In my tiny yurt it’s a huge mistake to make a lot of heat in the summer, so I want to make an outdoor kitchen. Instead of a full-sized oven, I want to see what I can accomplish with a stovetop burner and a dutch oven. Our landlords recently started charging for electricity for the first time as well, and it’s very possible my electrical bill in the middle of our 100+ o F Austin summers are going to cost more than my rent!
The sourdough recipe I’ve been using already recommends a dutch oven for baking but it’s used inside a normal oven. This means heat comes from all directions instead of just the bottom, and you can take off the lid of the dutch oven and still have even heat around the bread. To replace the oven in this equation with a stovetop, I knew I’d have to make some changes.
Previously my sourdough starter hadn’t been perking up as much as I wanted. It’s supposed to bubble up to twice its unfed volume at its highest, and I was only getting maybe a 50% increase. However, I realized both that I had been using chlorinated city tap water I had gotten from a friend, and also bleached instead of unbleached flour. As soon as I corrected this, I got a 100% increase in volume! I was ready to try something new.
Ideally I’d like to use an induction burner for this, because it’s not only more efficient than a normal electric hob, it’s actually more efficient than gas. I decided a set of sourdough biscuits would be a good place to start. I heated up my dutch oven on the Tramontina 1500 watt induction burner and was able to get it to about 350 degrees by slowly ramping up the heat over about 15 minutes. I put parchment paper on the bottom to protect the biscuits, but by the time the top was done, the bottoms were pretty badly burned.
As a brief aside, I tried using oat milk in a buttermilk biscuit recipe, but I didn’t add any acid to make up for the difference, so the baking soda and powder didn’t fully fire and they were quite flat. It turns out that 1 tablespoon of apple cider vinegar can be added to most alternative milks to correct for this, and I will try that again soon.
The problem with using a dutch oven on a hob is that the bottom is a lot hotter than the top. Even with slow, persistent pre-heating, the bottom is likely to be at least 200 o F higher than the top. The base can get up to 500 o F while it’s heating, even after the middle has reached 350 o F. This makes even cooking and top browning a problem. I was thinking that a small baking rack to get the bread off of the floor of the dutch oven might work, but it would take up a lot of space and I’m not sure there would be enough room left for a big sourdough loaf to rise. I looked online for a solution to this, and one suggestion was to put a small cast iron skillet under the dutch oven like this:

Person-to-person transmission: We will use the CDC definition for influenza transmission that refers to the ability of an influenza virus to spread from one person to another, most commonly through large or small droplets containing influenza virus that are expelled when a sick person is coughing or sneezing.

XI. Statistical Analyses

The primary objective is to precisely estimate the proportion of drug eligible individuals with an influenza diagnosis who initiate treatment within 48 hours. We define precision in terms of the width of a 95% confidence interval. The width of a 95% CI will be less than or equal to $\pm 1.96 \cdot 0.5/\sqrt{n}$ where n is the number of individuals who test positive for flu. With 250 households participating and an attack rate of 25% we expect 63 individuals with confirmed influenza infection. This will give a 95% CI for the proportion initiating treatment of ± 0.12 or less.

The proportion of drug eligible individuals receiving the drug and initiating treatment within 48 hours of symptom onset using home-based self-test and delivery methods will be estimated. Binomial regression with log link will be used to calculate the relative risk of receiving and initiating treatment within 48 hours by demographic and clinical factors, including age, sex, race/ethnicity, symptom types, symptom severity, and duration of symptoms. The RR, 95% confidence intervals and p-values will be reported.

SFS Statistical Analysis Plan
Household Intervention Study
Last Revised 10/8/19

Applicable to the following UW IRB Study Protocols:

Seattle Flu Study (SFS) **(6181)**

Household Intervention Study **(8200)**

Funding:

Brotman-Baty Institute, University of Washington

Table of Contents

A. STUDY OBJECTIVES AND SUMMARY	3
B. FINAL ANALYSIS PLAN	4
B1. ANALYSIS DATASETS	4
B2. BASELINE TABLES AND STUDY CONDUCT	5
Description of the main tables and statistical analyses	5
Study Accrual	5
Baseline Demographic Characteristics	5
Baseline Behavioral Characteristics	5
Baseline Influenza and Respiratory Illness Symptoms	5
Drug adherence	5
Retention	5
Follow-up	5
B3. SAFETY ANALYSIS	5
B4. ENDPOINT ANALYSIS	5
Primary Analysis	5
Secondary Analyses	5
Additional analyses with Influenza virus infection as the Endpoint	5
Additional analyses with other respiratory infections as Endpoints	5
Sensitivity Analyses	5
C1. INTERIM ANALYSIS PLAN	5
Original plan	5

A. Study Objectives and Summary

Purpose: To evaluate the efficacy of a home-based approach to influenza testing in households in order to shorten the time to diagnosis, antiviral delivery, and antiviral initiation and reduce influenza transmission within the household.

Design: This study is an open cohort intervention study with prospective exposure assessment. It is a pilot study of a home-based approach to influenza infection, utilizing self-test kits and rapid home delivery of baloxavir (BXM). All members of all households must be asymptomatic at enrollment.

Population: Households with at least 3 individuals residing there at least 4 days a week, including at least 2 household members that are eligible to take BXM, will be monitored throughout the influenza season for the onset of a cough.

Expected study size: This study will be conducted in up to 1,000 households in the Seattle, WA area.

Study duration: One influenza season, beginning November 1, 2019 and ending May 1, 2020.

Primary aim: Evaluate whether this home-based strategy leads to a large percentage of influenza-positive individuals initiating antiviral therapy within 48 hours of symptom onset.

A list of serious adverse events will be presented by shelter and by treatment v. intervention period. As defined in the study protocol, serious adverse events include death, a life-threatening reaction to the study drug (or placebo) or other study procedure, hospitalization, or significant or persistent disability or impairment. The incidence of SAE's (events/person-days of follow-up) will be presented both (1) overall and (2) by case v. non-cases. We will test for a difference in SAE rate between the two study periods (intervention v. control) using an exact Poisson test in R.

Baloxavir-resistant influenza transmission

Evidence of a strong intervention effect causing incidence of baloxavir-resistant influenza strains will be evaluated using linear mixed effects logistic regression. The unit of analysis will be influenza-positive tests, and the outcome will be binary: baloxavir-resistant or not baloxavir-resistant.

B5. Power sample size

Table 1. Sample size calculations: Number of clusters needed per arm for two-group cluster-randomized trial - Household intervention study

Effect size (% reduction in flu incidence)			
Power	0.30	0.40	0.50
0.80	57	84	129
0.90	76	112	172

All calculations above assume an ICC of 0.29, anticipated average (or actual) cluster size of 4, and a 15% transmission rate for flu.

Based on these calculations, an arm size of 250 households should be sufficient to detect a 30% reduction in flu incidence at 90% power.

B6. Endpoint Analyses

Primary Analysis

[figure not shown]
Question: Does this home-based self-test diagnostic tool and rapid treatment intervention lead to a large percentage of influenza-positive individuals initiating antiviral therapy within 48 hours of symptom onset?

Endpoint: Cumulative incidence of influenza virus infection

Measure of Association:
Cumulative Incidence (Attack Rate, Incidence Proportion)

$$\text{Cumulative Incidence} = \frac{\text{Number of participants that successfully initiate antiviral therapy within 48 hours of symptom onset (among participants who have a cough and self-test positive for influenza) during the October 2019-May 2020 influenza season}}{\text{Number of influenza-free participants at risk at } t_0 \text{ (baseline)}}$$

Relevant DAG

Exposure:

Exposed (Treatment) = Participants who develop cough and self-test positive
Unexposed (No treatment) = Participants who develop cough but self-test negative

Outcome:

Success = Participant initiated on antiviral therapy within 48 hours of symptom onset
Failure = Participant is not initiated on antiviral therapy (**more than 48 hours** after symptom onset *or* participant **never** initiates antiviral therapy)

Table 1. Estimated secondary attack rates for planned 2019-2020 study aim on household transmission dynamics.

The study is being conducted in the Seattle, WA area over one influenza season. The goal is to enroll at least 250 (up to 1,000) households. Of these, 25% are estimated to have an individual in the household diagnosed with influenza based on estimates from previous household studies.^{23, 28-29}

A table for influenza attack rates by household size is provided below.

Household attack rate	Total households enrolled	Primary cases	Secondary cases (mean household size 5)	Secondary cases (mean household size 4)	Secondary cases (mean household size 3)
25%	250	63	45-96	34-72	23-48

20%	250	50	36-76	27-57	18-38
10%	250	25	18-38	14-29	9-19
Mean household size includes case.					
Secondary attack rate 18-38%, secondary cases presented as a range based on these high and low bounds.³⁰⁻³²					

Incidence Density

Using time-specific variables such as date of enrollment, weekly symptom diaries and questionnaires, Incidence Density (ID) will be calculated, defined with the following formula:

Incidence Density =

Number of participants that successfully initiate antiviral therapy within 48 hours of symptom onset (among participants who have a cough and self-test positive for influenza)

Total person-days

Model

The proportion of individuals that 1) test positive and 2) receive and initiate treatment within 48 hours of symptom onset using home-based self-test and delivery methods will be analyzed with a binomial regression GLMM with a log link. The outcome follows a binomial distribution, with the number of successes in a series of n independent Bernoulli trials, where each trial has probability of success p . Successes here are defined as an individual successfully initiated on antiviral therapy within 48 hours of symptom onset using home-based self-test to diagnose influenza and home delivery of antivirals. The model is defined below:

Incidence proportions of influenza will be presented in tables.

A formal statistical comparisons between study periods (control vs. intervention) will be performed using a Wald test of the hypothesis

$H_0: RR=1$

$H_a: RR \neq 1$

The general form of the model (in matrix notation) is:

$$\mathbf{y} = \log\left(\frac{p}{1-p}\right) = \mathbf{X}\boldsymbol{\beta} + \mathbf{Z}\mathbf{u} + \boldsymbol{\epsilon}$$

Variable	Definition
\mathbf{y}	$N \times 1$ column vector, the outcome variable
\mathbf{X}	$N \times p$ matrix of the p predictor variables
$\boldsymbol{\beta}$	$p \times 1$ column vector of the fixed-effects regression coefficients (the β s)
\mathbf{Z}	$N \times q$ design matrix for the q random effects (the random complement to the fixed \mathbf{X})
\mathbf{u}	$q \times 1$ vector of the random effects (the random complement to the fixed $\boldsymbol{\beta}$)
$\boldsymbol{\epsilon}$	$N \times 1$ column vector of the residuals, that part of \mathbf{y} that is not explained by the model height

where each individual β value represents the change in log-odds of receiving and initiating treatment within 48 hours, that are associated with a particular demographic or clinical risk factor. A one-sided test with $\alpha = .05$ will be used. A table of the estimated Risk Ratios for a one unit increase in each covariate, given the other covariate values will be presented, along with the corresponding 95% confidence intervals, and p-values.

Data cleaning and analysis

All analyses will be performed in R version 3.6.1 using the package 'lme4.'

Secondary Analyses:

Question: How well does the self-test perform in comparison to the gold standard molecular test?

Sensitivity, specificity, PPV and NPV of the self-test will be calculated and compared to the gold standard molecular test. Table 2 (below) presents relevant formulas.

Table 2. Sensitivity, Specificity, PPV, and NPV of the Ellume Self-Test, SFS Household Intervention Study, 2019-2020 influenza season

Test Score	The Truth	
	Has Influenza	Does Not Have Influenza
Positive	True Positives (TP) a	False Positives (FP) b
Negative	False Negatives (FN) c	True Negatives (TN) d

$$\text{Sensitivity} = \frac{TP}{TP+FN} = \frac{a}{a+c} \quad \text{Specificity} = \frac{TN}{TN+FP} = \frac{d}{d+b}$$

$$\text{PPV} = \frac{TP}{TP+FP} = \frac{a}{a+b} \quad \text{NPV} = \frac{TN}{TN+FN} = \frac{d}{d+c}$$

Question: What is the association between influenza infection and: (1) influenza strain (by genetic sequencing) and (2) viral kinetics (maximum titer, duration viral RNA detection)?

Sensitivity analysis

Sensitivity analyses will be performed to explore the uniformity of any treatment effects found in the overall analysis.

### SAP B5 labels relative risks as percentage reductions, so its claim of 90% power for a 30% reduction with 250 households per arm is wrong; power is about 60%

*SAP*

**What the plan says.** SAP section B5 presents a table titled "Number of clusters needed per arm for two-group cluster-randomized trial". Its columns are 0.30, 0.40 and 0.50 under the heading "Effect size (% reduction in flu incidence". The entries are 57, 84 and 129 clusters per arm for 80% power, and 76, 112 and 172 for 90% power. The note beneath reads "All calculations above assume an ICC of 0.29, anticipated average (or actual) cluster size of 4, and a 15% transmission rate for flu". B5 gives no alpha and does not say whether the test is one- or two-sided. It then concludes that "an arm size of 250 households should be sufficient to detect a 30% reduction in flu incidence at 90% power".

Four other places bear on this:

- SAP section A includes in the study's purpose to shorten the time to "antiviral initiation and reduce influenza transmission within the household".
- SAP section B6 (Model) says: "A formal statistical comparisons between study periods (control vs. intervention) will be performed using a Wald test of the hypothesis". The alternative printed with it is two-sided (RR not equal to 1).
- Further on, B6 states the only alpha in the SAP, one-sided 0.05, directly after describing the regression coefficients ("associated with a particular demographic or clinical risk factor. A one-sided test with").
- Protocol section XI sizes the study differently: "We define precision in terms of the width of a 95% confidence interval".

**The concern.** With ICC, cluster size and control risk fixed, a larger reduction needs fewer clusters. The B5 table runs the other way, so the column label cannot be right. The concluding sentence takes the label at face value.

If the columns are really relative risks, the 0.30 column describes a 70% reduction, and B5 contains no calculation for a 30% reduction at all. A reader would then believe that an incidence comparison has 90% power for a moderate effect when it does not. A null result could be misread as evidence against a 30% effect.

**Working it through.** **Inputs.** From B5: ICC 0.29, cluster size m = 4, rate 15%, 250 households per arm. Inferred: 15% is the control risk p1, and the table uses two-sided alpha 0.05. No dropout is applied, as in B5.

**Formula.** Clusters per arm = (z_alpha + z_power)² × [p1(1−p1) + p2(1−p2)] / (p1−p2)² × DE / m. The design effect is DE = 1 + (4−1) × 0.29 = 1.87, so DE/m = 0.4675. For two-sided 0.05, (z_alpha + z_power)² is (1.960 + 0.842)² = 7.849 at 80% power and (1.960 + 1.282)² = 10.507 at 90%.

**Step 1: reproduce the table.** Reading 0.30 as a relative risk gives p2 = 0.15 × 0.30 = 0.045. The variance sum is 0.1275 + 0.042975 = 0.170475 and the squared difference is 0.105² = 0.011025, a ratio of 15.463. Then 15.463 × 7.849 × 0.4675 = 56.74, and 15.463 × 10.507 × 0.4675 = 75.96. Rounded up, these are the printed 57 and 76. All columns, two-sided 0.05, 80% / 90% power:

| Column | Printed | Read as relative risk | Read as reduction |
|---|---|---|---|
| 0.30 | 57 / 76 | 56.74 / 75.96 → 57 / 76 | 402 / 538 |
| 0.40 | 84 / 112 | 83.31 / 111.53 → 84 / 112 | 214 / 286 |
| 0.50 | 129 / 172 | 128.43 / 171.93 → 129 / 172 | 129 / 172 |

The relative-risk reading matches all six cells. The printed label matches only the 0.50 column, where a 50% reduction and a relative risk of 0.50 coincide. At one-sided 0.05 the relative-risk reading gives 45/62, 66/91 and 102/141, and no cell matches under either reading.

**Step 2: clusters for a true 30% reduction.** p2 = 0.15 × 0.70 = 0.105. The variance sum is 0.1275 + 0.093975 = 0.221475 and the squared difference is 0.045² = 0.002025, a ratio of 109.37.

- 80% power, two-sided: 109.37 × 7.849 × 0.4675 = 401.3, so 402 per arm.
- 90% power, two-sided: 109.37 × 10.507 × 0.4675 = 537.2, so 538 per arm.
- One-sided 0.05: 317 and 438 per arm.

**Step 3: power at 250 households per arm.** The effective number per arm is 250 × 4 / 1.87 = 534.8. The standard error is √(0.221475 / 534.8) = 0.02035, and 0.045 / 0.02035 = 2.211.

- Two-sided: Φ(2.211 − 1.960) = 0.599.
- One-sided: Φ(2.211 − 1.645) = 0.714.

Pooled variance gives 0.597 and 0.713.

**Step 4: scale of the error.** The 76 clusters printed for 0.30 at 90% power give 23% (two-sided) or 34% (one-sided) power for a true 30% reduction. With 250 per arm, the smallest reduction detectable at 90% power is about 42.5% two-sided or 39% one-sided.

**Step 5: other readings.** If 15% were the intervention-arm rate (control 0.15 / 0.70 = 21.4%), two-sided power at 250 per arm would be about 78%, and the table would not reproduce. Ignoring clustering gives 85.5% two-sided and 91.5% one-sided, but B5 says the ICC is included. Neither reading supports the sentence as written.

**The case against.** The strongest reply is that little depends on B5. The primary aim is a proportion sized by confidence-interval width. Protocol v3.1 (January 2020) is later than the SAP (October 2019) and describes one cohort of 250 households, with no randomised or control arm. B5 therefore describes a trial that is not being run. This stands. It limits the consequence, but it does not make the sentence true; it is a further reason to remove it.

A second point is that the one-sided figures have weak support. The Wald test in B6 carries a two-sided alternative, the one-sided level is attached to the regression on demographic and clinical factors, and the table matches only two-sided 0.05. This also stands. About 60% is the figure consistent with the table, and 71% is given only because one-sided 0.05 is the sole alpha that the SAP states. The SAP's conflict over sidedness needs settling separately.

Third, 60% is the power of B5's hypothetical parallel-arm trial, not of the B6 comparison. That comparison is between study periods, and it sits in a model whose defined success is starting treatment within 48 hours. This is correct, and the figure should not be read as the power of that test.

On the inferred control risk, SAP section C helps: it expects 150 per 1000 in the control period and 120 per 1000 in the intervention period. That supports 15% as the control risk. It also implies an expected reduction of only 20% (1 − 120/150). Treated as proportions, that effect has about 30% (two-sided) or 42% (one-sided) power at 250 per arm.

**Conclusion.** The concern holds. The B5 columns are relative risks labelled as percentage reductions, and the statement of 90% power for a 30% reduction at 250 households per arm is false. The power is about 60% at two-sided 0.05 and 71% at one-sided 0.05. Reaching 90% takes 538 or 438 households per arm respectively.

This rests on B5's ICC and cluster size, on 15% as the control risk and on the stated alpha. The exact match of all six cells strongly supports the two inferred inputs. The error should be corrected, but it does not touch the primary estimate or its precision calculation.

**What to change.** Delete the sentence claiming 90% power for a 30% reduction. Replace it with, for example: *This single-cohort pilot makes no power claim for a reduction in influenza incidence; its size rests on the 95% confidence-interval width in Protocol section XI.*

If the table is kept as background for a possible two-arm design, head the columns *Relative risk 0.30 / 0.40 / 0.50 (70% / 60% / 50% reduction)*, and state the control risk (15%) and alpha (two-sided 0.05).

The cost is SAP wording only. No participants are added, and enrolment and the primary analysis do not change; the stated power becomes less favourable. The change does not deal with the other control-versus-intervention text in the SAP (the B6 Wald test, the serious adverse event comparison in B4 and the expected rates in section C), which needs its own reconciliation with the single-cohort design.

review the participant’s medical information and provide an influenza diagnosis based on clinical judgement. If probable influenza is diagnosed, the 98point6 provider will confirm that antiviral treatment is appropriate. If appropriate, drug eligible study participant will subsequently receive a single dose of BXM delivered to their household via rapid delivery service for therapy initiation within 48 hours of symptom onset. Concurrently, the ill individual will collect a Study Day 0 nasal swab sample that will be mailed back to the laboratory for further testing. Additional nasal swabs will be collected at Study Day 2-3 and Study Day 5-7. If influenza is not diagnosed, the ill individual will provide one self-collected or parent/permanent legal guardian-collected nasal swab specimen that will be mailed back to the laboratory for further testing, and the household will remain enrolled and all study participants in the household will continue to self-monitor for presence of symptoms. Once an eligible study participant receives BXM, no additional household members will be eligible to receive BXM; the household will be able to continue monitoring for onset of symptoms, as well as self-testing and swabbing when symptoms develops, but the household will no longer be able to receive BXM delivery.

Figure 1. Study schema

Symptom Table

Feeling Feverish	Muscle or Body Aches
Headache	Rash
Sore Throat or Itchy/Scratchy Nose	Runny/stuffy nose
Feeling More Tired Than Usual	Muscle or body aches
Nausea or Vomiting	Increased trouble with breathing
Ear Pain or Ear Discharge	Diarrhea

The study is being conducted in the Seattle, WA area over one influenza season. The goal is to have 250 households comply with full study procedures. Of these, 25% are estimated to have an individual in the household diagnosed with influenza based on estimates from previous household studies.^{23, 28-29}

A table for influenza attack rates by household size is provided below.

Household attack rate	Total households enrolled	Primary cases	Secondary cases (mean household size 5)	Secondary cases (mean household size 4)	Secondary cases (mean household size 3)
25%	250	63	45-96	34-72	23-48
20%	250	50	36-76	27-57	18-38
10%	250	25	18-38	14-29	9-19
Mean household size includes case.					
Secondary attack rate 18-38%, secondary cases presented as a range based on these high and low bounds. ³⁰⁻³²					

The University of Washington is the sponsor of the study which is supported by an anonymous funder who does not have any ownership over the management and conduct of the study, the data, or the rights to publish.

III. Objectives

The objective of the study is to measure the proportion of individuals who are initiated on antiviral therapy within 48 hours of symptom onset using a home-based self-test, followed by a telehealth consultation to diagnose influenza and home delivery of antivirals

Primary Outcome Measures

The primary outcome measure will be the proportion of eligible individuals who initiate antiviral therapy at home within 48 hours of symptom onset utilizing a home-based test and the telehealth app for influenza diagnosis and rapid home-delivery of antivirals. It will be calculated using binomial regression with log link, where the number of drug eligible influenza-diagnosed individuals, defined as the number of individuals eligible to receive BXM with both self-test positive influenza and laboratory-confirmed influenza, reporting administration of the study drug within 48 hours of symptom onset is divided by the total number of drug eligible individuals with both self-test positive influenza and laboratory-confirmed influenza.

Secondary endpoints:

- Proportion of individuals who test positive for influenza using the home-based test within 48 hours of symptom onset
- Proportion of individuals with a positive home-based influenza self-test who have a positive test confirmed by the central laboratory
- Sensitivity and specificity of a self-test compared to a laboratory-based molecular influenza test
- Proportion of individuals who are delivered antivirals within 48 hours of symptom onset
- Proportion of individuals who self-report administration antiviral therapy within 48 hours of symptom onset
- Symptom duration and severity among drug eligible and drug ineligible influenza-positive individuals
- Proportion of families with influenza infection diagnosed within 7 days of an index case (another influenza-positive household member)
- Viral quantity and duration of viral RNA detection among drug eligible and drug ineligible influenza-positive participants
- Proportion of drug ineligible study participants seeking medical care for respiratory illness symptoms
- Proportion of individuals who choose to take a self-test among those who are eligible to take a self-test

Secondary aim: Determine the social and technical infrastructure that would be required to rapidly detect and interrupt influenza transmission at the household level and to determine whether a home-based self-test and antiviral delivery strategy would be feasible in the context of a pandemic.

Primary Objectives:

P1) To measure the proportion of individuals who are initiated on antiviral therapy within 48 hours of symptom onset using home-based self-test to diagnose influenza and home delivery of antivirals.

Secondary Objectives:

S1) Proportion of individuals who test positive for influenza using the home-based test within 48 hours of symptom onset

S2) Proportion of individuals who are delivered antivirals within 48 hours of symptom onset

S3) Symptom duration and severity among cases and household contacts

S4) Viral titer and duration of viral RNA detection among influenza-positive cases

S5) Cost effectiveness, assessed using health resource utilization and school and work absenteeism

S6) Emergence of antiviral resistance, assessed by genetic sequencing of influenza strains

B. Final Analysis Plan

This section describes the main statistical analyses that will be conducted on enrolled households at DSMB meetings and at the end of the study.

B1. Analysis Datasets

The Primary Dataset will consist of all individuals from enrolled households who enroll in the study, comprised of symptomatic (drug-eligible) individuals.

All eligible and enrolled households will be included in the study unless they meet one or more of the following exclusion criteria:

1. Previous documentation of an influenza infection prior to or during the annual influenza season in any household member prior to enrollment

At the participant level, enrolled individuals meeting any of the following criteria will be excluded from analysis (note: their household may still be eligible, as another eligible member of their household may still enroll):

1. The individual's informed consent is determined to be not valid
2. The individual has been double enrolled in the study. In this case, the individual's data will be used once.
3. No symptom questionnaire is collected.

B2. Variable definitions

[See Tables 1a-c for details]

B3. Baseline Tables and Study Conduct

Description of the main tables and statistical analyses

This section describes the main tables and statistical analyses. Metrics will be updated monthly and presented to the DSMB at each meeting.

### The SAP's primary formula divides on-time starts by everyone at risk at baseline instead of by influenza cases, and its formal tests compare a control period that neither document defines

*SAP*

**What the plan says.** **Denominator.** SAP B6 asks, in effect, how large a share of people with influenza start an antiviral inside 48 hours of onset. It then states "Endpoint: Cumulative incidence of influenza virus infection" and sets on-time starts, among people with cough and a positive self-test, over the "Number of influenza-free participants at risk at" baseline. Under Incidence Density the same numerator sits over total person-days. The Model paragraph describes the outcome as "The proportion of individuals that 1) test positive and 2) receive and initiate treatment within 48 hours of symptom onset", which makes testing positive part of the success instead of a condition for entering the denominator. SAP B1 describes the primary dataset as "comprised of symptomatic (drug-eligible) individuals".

I decided to try that. I used my Gourmia induction stovetop for this one. Even with very slow heating (over an hour), the Gourmia would eventually always quit with with an overheat warning. Meanwhile my dough went past the sweet spot and started to deflate. In a minor panic, I went and pulled my high-efficiency Ramblewood Green propane stove out of the van and hooked it up instead. This provided a lot more consistent, even heat, and I was able to get the base of the dutch oven to 350 o F in about 30 minutes.
What’s the ray gun device I’m using to measure the temperature without burning the *!#! out of myself? That’s an infrared thermometer. It can tell the heat at some distance. I got this one to help diagnose an exhaust problem with my van, but it’s perfect for nit-piggling cooking temperatures. In this case every time I took a sample I measured the heat of the cast iron skillet (around 500 o F), the bottom of the dutch oven (about 350 o F) and the top of the dutch oven below the lid (around 200-250 o F).
I knew I was in trouble doing my final folds on the loaf before putting it in to bake at 4:24 PM. The dough didn’t want to hold its shape and was flattening out. When I tried to cut my grooves, they would immediately self-heal because the dough wasn’t springy enough. But, I figured, it would still taste good and I had learned an important lesson that, at least for the Gourmia stove, this system wouldn’t work due to the overheating problem.
In between all this I was helping build the new paddock for our incoming pigs, two adults and two piglets, that our farm was raising. It was our first really hot day and, despite lots of electrolyte water and sun protection, I still got pretty pooped.
I kept coming back to check on the loaf periodically. I didn’t crack the lid until 5:12 PM, 50 minutes into the bake. At that point I was smelling a faint burning smell but the top still looked like this: